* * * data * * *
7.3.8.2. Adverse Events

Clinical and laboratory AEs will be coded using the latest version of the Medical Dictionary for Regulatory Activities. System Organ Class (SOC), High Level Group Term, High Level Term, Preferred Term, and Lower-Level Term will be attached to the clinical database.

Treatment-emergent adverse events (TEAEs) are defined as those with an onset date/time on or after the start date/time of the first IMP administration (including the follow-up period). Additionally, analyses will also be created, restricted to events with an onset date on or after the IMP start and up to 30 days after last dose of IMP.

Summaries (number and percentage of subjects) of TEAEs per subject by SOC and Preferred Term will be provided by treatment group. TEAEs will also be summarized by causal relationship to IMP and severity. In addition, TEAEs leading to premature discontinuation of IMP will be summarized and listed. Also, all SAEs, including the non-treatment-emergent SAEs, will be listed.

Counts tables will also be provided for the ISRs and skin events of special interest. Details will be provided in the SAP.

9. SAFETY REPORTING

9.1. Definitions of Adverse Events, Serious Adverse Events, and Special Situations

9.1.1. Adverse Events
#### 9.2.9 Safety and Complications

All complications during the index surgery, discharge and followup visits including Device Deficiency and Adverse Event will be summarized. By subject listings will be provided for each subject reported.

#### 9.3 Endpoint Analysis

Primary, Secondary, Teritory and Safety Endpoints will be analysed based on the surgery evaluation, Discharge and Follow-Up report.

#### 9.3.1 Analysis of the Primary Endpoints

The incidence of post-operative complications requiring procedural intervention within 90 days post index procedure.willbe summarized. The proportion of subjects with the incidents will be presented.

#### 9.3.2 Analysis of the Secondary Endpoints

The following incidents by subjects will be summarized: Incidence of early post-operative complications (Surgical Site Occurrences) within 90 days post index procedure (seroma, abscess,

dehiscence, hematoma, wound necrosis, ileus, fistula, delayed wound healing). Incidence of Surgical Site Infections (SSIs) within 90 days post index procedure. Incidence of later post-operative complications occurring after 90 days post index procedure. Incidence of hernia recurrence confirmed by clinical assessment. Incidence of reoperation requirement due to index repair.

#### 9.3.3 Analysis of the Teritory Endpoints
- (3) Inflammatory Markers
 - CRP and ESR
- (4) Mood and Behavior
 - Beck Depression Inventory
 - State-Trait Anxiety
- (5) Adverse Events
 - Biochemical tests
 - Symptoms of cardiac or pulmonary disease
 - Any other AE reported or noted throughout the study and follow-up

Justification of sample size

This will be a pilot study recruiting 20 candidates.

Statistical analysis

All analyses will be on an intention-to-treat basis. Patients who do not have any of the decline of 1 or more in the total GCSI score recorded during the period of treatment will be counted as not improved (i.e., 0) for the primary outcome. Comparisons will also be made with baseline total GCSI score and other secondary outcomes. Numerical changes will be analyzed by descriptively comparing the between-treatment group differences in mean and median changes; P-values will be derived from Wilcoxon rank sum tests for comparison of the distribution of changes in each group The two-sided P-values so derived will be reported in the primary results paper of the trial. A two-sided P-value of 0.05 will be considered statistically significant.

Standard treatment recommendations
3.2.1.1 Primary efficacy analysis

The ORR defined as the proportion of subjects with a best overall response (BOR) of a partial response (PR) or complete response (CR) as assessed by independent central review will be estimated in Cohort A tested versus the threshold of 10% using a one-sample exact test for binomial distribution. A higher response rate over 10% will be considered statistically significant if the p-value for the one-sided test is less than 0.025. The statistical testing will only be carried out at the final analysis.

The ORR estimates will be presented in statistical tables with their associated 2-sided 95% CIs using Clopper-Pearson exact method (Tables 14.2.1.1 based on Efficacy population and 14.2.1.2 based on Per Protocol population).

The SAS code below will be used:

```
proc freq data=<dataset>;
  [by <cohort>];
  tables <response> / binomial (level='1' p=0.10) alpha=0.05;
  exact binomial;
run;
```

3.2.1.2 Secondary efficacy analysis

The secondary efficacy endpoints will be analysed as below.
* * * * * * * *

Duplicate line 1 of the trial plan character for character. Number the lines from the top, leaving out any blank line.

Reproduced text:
7.3.8.2. Adverse Events